Music for peace: Gibran Khalil Gibran on the art of music (1905) & DJ Mahdi on the art of protest (2019)

According to Gibran Khalil Gibran (1905), “music is the language of the spirit. It opens the secret of life bringing peace, abolishing strife”.

According to DJ Mahdi (2019), ” music is what keeps the revolt peaceful and beautiful. No fights and no sectarianism”.

DJ Mahdi has been rocking the Lebanese revolution with music every night in Tripoli (the second largest city of Lebanon).

Music is all about having fun in peace and in the hope of more peace.

When a whole crowd is dancing to the same beat, music unites the population.

Lebanon and the whole region need more music.

Thank you DJ Mahdi!

A new Lebanese song entitled “All of us means all of us”

Picture to the right from France 24

Below is a short sample of this beautiful song:

Bambi will try to translate the lyrics for you as follows:

We are here.

We will remain here.

We were waiting for our salvation but it turned out that we are the solution.

Hand in hand, with a will of iron.

One heart, we walked together telling the whole world:

We, the Lebanese people, our story is not ordinary.

And our identity became a country.

“All of us for our country, for its glory, and for its flag!” (words from the Lebanese anthem).

All of us means all of us.

We are creating Lebanon.

We have been dreaming of a country for a long time.

All colours and all confessions (= religions or sects) are drawing Lebanon.

Today, we have realized these dreams.

We wrote history and we united our Lebanese flag.

Us, the Lebanese people, got rid of sectarianism.

And our cause turned into loving our country.

All of us for our country. All of us means all of us. We are creating Lebanon.

We forgot the past and we are looking forward.

Hand in hand, with a new mindset, we are creating Lebanon.

Censorship in the name of political correctness: Isn’t the role of theater play artists to play roles?

A 22-year-old social justice hardcore activist, called Maisaloon Al-Ashkar ( and her peers, calling themselves “No Blackfaces in Vancouver” protested against a theater play in Surrey. The school hosting the production decided to cancel it:

Funny, how these cultural “terrorists” (killing any form of arts they find offending) did not pick up on a man playing the role of “Im Hussein” or another lady (“Im or Om Hussein” refers to his mom in Arabic). They did not start a whole saga around gender appropriateness.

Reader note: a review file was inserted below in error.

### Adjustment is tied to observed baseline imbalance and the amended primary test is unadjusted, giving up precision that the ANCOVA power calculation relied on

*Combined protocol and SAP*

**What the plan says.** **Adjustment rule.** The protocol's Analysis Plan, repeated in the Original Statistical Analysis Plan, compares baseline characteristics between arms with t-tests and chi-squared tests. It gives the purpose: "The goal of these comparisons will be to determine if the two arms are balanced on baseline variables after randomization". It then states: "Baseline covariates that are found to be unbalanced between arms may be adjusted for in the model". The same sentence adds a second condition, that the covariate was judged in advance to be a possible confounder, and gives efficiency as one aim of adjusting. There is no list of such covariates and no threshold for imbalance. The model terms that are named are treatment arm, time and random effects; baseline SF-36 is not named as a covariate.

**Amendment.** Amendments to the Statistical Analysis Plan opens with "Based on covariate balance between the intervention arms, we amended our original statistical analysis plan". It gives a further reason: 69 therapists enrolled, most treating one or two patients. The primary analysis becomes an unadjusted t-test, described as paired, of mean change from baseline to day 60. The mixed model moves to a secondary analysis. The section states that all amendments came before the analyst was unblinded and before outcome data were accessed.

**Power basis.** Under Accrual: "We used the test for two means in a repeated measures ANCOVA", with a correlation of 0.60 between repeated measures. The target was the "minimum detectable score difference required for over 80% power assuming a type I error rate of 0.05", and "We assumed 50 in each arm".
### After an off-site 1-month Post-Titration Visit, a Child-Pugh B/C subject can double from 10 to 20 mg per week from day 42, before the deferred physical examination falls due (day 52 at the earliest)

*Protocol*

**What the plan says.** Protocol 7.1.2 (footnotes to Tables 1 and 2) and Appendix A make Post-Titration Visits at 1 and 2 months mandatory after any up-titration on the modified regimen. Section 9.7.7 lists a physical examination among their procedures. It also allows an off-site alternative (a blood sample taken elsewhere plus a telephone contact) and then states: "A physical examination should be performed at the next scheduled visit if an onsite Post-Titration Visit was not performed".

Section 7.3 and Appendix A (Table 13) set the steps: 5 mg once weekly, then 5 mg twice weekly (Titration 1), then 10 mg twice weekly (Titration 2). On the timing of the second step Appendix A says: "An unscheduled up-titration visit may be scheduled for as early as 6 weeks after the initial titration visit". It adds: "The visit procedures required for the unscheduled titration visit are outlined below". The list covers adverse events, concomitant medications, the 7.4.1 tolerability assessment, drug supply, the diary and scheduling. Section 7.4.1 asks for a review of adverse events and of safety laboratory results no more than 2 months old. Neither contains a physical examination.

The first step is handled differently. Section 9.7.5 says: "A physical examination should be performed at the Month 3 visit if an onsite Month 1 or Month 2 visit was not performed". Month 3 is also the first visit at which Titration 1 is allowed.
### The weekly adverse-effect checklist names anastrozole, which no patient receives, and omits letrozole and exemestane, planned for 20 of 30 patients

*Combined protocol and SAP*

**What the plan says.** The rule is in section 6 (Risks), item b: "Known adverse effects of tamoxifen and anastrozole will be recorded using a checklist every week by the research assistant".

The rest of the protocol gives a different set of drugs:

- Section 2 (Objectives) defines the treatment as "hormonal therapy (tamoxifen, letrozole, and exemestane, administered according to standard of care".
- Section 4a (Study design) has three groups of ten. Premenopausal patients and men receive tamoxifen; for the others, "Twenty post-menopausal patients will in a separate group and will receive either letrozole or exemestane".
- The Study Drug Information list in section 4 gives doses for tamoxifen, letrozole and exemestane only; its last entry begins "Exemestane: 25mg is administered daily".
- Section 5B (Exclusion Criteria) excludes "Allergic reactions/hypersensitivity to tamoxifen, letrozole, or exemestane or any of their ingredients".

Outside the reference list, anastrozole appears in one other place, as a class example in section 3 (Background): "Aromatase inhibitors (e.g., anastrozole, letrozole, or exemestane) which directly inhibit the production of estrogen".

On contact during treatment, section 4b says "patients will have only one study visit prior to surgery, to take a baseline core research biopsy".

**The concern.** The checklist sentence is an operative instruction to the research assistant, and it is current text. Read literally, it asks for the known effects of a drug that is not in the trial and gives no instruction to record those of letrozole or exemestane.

Maybe they tried? Who knows? Arab-Americans do not seem to see themselves as victims to that degree that Bambi calls “acute victimhood” (she usually uses the term in French, “victimite aiguë”).

Of course, Bambi is saying this and she is 100% against disrespect to any person or any group in our society, from any origins (African, Haitian, Chinese, Arabs, French-Canadians, Anglophones, Iranians, Jews, Muslims, tall folks, short people, and what have you).

In the context of arts, painting one’s skin or wearing a mask or pretending to be a black person or an Arab or whatever else is NOT blackface in the true sense.

This is simply art, even if artists would be satirically imitating someone.

Arts is all about free creativity.

If we do not like this sort of art, we do not have to purchase a ticket. Plus, how about learning to grow a thicker skin for once, whether its colour is yellow, black, or white?

Artists may choose to pretend to be a chair, if they wish, or even an insect (e.g., “Greta’s” new insect, if they like; yes there is a species now called Greta as tribute).

They may imitate a Moose or even God, if they wish.

P.S: This is clearly different from the blackface meant to make fun or humiliate black people (a hate act).

Why are we allowing this form of censorship of arts to take place again and again?

And who gets to decide what is morally acceptable or morally worthy of censorship?

Bambi does not know this theater company (from the States, it seems). She was curious and googled it. She also listened to its artistic director, Mr. Aziz Al-Sharabati. He seems like a reasonable man. He uses art to combat prejudice and racism, it seems. How ironic all this?

What a waste of time, money, and oil (he was on the airplane on his way to Vancouver when the decision of the school came out;

Because of this illuminated young radical activist and her peers, there has been more pollution in the skies and less art in Vancouver schools.